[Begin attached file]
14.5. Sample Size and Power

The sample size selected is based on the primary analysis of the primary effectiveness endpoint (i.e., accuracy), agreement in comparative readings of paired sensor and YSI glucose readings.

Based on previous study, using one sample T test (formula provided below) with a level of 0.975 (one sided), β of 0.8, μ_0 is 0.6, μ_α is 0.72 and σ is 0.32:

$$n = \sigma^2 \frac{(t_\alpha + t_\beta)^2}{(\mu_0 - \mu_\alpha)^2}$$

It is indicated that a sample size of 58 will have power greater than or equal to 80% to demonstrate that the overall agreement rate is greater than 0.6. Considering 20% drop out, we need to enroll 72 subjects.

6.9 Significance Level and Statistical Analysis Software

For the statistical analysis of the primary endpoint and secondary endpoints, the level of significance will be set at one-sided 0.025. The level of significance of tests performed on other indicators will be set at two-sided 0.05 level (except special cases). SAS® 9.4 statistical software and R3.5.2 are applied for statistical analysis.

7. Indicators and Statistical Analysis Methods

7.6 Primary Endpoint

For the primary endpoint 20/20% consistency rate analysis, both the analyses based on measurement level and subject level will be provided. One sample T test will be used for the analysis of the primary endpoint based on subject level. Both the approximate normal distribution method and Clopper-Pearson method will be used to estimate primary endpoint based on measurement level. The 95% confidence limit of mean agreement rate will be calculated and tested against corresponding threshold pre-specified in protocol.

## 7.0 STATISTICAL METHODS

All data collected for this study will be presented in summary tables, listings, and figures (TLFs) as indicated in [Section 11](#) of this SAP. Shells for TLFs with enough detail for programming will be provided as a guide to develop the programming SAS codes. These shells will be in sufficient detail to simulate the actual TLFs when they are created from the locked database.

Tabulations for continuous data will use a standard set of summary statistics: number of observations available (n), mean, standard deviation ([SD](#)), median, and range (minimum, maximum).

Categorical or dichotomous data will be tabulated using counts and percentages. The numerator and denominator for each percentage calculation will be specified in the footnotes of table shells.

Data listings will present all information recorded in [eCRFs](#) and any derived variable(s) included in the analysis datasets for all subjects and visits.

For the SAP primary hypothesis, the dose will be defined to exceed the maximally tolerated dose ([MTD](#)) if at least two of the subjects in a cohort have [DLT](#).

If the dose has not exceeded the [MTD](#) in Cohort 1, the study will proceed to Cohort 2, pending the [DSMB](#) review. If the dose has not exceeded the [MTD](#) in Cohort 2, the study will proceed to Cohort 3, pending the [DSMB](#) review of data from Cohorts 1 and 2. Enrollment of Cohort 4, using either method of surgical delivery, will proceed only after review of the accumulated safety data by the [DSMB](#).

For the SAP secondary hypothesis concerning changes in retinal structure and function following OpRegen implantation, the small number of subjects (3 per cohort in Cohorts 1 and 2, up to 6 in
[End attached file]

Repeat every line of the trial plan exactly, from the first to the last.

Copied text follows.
14.5. Sample Size and Power

The sample size selected is based on the primary analysis of the primary effectiveness endpoint (i.e., accuracy), agreement in comparative readings of paired sensor and YSI glucose readings.

Based on previous study, using one sample T test (formula provided below) with a level of 0.975 (one sided), β of 0.8, μ_0 is 0.6, μ_α is 0.72 and σ is 0.32:

$$n = \sigma^2 \frac{(t_\alpha + t_\beta)^2}{(\mu_0 - \mu_\alpha)^2}$$

It is indicated that a sample size of 58 will have power greater than or equal to 80% to demonstrate that the overall agreement rate is greater than 0.6. Considering 20% drop out, we need to enroll 72 subjects.

6.9 Significance Level and Statistical Analysis Software

For the statistical analysis of the primary endpoint and secondary endpoints, the level of significance will be set at one-sided 0.025. The level of significance of tests performed on other indicators will be set at two-sided 0.05 level (except special cases). SAS® 9.4 statistical software and R3.5.2 are applied for statistical analysis.

7. Indicators and Statistical Analysis Methods

7.6 Primary Endpoint

For the primary endpoint 20/20% consistency rate analysis, both the analyses based on measurement level and subject level will be provided. One sample T test will be used for the analysis of the primary endpoint based on subject level. Both the approximate normal distribution method and Clopper-Pearson method will be used to estimate primary endpoint based on measurement level. The 95% confidence limit of mean agreement rate will be calculated and tested against corresponding threshold pre-specified in protocol.

## 7.0 STATISTICAL METHODS

All data collected for this study will be presented in summary tables, listings, and figures (TLFs) as indicated in [Section 11](#) of this SAP. Shells for TLFs with enough detail for programming will be provided as a guide to develop the programming SAS codes. These shells will be in sufficient detail to simulate the actual TLFs when they are created from the locked database.

Tabulations for continuous data will use a standard set of summary statistics: number of observations available (n), mean, standard deviation ([SD](#)), median, and range (minimum, maximum).

Categorical or dichotomous data will be tabulated using counts and percentages. The numerator and denominator for each percentage calculation will be specified in the footnotes of table shells.

Data listings will present all information recorded in [eCRFs](#) and any derived variable(s) included in the analysis datasets for all subjects and visits.

For the SAP primary hypothesis, the dose will be defined to exceed the maximally tolerated dose ([MTD](#)) if at least two of the subjects in a cohort have [DLT](#).

If the dose has not exceeded the [MTD](#) in Cohort 1, the study will proceed to Cohort 2, pending the [DSMB](#) review. If the dose has not exceeded the [MTD](#) in Cohort 2, the study will proceed to Cohort 3, pending the [DSMB](#) review of data from Cohorts 1 and 2. Enrollment of Cohort 4, using either method of surgical delivery, will proceed only after review of the accumulated safety data by the [DSMB](#).

For the SAP secondary hypothesis concerning changes in retinal structure and function following OpRegen implantation, the small number of subjects (3 per cohort in Cohorts 1 and 2, up to 6 in